I totally agree that ” what do you want to do?” is a better approach and having lots of plan Bs!!!
Yeah the ‘you have to’ thing works better on 5 year olds. 🙂
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Joanna you certainly did well in this one. Changing the focus at the time and reflecting upon it afterwards is what I think most of us would have done. You’ll definitely be better prepared for the next lesson with that learner.
We can’t always anticipate Everything that could go wrong, especially when it comes to online lessons, I can totally relate to that ”Difficult teaching moments can be a bit more difficult when online.”
It does take a little bit of trickery, some sort of disguise, when we’re faced with ”I don’t want to do this” reactions, both f-2-f and online. I’m all for talking things through, explaining why and how things should be done, but sometimes we just have to make it happen. Some drilling could work. Depending on the functions you attempt to teach, I’d go with realia. Use what the learner has got around him/her, what you can see or know is around them.
I love badest. Would go with double d, just on principle!
Coffee and cookies? The best 🙂
Thanks for leaving a comment and your suggestions!! I have already thought of what I am going to do with this learner and I have my plan B folder almost ready!!!!
As for badest, you are right. If the word existed, it would probably need a double d, but then the double d would take away the beauty of the word “bad” so for this post, can I please keep bad-est ? : :p. Or maybe this can be an irregular form like …… shyest?
Only in a teacher’s blog, would two teachers have a conversation about the spelling of a non existent word 😀
I ❤ blogging!!!
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Loved the post Joanna and had to comment 😀 I’m sure you’re more than well prepared for round two with that learner! You’re so right, definitely keep bad-est for this one and as many as you like (though I don’t wish any more like this on you). The spelling of non existent words seems somehow as a new form of art, haha!
Hi Joanna, great post. We’ve all had moments where things didn’t go the same way as it did in the imaginary classroom in our heads. 🙂
I wasn’t sure if I could say anything productive but I watched a film the other day that offered something.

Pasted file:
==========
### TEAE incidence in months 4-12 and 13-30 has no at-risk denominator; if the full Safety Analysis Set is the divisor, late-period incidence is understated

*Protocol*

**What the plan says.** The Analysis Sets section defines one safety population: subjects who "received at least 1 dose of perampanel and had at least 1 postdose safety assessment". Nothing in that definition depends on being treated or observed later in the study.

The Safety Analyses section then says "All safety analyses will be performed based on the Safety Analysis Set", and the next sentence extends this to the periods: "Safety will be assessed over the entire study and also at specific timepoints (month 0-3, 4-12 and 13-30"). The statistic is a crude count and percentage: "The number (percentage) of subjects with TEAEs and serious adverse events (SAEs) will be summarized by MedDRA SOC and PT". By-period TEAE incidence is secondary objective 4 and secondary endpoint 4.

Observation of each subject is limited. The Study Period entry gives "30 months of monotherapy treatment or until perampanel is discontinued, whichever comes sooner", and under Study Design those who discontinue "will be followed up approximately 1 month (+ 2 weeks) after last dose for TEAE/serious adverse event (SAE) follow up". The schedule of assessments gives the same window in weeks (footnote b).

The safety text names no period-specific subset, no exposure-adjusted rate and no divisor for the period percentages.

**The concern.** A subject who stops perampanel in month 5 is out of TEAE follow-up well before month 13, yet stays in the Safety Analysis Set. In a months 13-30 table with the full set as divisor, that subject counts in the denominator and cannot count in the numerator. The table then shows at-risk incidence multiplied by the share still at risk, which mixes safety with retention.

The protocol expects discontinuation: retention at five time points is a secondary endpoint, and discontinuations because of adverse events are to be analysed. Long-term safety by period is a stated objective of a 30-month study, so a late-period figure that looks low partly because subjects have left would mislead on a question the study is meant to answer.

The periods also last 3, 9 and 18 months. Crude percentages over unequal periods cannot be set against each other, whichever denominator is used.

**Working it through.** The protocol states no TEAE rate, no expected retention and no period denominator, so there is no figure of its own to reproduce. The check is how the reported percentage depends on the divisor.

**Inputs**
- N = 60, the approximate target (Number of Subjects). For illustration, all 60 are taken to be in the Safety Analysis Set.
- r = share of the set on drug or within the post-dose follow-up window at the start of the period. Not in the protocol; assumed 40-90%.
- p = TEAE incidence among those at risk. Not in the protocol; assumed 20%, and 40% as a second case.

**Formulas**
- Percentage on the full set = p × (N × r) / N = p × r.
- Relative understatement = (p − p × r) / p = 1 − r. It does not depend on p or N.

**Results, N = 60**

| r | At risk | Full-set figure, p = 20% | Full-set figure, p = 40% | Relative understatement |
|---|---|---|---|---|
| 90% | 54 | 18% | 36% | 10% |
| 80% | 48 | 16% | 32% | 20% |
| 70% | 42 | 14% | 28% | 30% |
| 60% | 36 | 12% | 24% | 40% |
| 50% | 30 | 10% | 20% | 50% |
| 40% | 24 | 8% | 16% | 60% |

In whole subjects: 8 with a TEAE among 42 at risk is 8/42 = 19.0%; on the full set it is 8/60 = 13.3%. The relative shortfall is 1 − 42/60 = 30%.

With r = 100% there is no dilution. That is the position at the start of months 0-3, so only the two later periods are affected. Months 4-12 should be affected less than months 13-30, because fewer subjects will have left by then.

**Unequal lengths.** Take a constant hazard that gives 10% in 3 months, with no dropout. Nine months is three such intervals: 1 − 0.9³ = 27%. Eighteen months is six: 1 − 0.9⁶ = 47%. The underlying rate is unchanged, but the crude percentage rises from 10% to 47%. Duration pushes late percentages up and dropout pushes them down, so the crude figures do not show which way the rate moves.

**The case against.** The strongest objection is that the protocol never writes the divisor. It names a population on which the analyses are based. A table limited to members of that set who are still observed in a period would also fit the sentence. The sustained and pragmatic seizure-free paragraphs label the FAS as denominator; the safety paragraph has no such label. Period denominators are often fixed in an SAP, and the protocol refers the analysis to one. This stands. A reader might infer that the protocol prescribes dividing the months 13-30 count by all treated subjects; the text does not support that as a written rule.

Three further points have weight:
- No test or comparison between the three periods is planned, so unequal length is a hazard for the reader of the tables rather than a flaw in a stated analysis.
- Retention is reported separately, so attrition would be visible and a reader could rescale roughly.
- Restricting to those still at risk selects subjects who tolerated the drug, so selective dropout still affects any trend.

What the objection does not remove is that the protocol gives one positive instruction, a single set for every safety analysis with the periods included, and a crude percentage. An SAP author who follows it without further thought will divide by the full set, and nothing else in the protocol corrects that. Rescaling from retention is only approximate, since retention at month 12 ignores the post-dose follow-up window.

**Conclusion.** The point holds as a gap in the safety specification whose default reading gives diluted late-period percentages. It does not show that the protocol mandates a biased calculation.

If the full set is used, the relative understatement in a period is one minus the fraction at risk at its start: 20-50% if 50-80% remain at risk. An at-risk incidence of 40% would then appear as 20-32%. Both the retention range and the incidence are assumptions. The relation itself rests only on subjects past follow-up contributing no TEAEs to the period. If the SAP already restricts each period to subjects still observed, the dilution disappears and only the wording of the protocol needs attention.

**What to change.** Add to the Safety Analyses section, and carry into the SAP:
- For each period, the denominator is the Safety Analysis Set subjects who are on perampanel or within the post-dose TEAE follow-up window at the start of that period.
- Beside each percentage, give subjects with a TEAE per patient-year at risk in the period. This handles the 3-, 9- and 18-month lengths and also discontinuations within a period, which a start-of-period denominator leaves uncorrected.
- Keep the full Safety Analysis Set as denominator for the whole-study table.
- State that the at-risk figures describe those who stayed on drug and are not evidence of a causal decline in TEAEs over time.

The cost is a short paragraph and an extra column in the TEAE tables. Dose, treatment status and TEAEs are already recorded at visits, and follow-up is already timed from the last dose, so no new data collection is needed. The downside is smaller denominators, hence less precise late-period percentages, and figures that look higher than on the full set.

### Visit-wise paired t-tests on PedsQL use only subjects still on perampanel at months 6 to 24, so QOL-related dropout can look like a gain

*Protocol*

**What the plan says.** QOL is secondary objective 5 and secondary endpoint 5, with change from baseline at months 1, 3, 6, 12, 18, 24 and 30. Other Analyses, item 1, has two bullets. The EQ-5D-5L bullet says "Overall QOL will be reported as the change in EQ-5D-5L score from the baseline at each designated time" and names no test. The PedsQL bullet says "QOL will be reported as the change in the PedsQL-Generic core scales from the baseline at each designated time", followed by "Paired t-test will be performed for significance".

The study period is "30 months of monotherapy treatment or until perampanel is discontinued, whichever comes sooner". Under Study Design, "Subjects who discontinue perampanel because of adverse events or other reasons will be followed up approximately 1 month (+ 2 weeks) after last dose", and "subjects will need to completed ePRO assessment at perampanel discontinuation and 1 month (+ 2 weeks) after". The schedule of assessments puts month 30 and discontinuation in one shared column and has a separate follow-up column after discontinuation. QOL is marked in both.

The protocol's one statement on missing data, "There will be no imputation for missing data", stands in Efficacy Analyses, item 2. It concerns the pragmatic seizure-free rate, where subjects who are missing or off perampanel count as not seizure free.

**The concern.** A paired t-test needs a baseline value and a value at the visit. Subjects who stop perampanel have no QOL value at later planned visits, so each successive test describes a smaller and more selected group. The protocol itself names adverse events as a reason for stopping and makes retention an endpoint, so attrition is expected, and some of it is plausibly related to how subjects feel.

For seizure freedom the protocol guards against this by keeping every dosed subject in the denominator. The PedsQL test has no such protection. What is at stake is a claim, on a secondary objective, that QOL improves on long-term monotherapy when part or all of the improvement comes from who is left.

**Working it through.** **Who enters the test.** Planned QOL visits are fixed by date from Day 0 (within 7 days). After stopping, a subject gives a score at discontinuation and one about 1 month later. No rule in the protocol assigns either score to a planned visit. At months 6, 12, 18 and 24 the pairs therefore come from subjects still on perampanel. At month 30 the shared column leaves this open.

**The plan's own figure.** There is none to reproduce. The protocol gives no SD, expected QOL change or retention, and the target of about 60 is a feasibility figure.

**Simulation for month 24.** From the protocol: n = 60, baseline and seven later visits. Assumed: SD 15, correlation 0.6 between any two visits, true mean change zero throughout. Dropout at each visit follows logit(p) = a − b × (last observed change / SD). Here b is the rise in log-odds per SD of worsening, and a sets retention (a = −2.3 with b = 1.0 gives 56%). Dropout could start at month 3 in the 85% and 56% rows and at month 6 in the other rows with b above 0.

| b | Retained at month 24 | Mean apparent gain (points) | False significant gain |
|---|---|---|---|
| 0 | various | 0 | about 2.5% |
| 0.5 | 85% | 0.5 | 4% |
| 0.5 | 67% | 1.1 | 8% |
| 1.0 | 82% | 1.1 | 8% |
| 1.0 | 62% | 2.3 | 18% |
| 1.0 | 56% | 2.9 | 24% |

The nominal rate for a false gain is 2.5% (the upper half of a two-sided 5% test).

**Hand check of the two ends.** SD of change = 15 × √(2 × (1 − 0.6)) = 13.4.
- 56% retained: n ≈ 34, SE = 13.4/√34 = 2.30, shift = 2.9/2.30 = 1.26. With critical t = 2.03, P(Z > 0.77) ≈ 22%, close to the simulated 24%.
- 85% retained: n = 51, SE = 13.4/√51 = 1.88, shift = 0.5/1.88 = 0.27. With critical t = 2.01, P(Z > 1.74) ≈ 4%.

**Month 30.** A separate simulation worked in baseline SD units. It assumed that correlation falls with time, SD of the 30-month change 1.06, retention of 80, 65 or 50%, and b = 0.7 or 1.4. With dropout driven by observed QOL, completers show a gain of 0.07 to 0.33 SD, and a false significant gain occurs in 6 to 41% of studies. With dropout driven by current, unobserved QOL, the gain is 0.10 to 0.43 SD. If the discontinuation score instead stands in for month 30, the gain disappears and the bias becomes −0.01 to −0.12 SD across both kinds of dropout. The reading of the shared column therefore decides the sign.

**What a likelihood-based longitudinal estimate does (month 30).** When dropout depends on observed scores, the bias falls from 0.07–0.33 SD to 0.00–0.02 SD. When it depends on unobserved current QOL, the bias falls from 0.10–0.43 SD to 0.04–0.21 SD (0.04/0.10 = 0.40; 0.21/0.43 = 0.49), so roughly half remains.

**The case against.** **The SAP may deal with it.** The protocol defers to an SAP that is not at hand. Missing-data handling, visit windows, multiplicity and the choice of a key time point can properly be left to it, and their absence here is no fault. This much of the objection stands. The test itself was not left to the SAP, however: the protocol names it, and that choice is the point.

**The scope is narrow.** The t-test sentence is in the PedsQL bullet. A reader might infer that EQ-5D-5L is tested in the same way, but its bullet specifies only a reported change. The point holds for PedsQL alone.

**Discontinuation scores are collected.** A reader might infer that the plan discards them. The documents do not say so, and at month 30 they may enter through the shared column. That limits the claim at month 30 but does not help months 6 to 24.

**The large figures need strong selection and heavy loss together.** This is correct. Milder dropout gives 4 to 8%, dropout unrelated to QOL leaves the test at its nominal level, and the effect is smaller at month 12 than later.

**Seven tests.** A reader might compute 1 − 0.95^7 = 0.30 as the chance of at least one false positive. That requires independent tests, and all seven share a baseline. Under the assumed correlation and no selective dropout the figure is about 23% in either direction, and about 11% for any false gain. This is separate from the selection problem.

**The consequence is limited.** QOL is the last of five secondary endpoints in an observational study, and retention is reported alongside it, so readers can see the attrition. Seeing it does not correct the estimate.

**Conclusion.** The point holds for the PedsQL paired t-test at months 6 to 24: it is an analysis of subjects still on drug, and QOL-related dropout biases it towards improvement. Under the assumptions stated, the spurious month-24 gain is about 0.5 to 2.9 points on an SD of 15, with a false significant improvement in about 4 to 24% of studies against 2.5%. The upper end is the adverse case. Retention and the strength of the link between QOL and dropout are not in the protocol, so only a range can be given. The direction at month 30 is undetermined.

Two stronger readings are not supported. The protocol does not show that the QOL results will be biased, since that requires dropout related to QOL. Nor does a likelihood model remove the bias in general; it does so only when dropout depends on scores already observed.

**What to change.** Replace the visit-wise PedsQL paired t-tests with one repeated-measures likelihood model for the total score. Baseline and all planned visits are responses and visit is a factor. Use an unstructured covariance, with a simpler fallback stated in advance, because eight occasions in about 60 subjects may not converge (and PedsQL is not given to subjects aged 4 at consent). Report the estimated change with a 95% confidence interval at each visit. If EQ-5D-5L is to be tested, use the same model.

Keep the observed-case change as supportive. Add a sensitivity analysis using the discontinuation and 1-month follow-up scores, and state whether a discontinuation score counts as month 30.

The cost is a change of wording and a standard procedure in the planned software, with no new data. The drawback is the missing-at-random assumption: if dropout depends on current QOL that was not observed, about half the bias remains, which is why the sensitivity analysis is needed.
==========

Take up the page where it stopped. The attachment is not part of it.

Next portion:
The main character was very organised and very efficient but he goes through a personal crisis and has to decide things on a whim. So he writes out 3 index cards. One thing on each index card and then he shuffled them and picked one at random.
I was thinking that this could be used to negotiate a new direction in the lesson with the student.
1 card could be the lesson topic. (If picked, the student tries again)
1 card could be your plan B.
1 card could be the student’s choice.
You could shuffle the cards and let the student pick the lesson topic at random. Maybe they would give it a go if it was left to chance.
Not sure if that is any help.
Gambatte for the next lesson 🙂
Thanks for all the suggestions and for commenting. I will try the card idea. I liked it. The only difference is that I will have to make PPT slides instead of cards(this was an online lesson)!!!
I know we have all hard difficult moments. teaching is not just a bunch of successful teaching moments. there are some bad ones as well. Just got to reflect and move on to the next lesson 😀
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It take guts to write like this and I love your bravery in publicly deconstructing this, Joanna! 🙂 It takes guts to do that. Your writing voice is very engaging.
Thanks for saying my voice is engaging. I often feel that I am borderline sarcastic in my posts, and while I try to be funny, I don’t know if I always succeed, so reading a comment about my blogging voice is always something that makes me happy 🙂
I just wrote what many of us have actually faced in class. What was really challenging for me was that this was an online lesson!! But………tomorrow is a new day and we can’t live in the past. So, reflecting and moving on is, in my view, the best way to go.